Przewalski's horse, the world's last true wild horse, once was on the verge of extinction (just 31 were left in 1945). Small populations now exist in Mongolia, Ukraine, the United Kingdom and the United States.
More dramatic is Pleistocene rewilding, a term that refers to a period roughly 1.8 million years to 11,000 years ago. It was during the Pleistocene epoch that North America boasted more large animal species than any other continent on Earth, including Africa.

With careful planning and hard work, say conservation scientists, North America could regain that status: Elephants might graze upon the Great Plains, stalked again by lions. Camels might wander parts of the American Southwest. And cheetahs might once again chase after pronghorn antelope.

At first glance, such notions seem fantastical. “When it was first proposed 10 or 15 years ago,” said Soulé, “people called Pleistocene rewilding wacko. Some still do.”

But Soulé and others say that as the idea has settled and been debated, it has grown in acceptance. And they insist it makes a kind of compelling, urgent sense. In papers published in Nature, American Naturalist, Scientific American and elsewhere, advocates have argued that rewilding may indeed be bold action, but it's fully justified on ecological, evolutionary, economic, aesthetic and ethical grounds.

“All the evidence points to the strong role that humans played in the extinctions of some 40 species of large mammal toward the end of the Pleistocene,” said Dave Maehr, a professor of conservation biology at the University of Kentucky and a science fellow for The Rewilding Institute, an advocacy think tank based in New Mexico. (Waller and Soulé are also fellows.)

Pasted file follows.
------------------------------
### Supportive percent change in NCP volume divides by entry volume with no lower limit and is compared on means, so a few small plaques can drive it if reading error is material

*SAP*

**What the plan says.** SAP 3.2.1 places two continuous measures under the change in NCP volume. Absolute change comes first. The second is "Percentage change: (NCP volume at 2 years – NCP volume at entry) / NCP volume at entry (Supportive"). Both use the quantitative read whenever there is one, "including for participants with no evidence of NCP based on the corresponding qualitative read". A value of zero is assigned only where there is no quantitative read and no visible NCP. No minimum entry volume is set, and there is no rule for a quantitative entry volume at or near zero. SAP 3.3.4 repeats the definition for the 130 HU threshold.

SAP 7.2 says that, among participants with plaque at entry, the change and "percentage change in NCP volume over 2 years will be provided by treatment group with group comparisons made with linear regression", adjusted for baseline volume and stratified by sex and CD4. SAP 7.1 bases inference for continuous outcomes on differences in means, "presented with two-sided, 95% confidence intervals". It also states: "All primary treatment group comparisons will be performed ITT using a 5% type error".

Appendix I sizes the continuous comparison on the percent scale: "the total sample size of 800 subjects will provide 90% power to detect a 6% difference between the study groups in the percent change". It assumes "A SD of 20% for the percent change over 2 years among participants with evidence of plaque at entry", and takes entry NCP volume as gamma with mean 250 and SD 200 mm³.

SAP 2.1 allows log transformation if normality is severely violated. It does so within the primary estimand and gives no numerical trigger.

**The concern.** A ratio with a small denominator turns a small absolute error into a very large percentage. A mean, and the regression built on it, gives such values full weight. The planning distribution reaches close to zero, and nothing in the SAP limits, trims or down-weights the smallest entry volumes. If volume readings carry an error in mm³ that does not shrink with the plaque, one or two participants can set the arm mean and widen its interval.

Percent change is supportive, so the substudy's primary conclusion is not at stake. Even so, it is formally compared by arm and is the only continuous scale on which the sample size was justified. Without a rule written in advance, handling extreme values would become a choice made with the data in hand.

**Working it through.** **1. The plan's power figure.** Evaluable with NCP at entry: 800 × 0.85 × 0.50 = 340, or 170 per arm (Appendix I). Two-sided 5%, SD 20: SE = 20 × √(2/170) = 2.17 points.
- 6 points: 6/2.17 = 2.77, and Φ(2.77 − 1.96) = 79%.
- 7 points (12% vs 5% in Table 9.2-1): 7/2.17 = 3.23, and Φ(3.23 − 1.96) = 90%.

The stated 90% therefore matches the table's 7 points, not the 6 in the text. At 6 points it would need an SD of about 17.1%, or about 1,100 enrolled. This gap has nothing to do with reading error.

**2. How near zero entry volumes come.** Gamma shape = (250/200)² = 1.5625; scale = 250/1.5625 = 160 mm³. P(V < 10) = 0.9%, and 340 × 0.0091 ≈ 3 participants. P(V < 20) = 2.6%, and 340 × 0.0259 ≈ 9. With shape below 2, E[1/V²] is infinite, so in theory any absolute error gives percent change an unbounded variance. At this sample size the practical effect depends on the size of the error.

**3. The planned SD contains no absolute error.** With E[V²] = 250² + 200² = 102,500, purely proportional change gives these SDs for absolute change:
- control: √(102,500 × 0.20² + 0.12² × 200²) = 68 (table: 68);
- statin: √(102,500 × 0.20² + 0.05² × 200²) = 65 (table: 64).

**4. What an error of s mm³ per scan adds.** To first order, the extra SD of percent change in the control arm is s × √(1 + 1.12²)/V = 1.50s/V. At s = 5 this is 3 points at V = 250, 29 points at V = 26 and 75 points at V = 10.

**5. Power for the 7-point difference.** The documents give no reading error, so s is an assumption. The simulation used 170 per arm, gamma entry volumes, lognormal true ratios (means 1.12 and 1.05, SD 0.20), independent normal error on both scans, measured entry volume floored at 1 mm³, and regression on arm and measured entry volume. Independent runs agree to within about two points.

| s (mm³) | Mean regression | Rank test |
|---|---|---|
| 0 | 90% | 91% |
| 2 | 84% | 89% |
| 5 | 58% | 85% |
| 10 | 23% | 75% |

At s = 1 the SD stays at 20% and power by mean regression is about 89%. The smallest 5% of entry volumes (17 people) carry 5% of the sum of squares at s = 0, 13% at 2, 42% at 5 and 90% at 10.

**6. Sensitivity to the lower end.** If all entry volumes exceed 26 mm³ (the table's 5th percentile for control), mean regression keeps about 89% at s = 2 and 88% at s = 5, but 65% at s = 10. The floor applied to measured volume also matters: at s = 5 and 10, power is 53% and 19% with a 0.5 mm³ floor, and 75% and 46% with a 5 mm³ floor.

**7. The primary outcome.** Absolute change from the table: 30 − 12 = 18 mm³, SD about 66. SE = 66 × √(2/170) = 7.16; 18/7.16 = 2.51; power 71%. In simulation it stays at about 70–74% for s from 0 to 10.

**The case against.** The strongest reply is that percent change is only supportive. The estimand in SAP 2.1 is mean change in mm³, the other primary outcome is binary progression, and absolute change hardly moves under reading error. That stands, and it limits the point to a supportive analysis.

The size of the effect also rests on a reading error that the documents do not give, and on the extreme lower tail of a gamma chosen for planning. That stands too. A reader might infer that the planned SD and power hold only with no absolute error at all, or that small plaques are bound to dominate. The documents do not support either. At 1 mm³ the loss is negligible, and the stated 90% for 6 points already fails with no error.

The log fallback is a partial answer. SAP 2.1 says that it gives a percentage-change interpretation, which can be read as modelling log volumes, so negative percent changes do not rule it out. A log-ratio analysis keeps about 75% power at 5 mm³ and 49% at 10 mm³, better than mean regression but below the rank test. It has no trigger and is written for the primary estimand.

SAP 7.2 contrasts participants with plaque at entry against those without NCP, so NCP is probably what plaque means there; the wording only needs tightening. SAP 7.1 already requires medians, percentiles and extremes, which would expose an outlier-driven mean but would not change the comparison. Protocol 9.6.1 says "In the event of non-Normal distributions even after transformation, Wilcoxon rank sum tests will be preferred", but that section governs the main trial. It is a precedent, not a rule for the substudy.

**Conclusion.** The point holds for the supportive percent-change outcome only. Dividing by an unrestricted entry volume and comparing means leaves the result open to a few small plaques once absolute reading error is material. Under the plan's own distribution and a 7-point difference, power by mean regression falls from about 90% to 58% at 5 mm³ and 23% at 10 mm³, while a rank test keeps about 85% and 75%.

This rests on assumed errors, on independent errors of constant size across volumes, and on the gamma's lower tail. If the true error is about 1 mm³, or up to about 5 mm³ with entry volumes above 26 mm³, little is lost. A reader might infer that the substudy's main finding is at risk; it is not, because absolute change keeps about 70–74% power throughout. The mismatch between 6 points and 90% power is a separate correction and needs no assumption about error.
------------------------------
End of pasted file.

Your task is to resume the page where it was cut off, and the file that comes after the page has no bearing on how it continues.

“Now, in the Holocene, local and global extinctions continue,” Maehr added. “These have clearly been caused by people. Responsible scientists and citizens should accept the responsibility of maintaining and restoring biodiversity for two reasons: The critical importance that biodiversity plays in allowing human life, and the intrinsic value of nature and all of its components.”

Josh Donlan, a biologist at Cornell University who has written extensively about rewilding, said restoring large animals to the North American landscape is imperative. Many large species in Africa and elsewhere are in decline. Some will not survive the century. Rewilding parts of North America may provide a last haven.

“Our vision might strike some as playing God,” Donlan said, then dismissed the contention. “Earth is nowhere pristine. Human technology, economics, politics and presence pervade every ecosystem. Why not make those influences work to the good?”

Plus, rewilding is eminently doable, he asserted.

There is ample space, Donlan argued, most notably in sprawling private ranches and preserves where the first projects would likely be based. In fact, he said more than 77,000 large exotic mammals (most of them ungulates, but also cheetahs, camels and kangaroos) already live inside fenced private ranches in Texas alone.

More particularly, Donlan and other rewilding advocates emphasize they are not trying to re-create a lost world. Most of the big animals that lived during the Pleistocene are extinct. But the African cheetah (Acinonyx jubatus) is a close relative of the long-gone American cheetah. The African lion (Panthera leo) is actually a more modest version of the American lion (Panthera leo atrox), which once ranged throughout much of North and South America.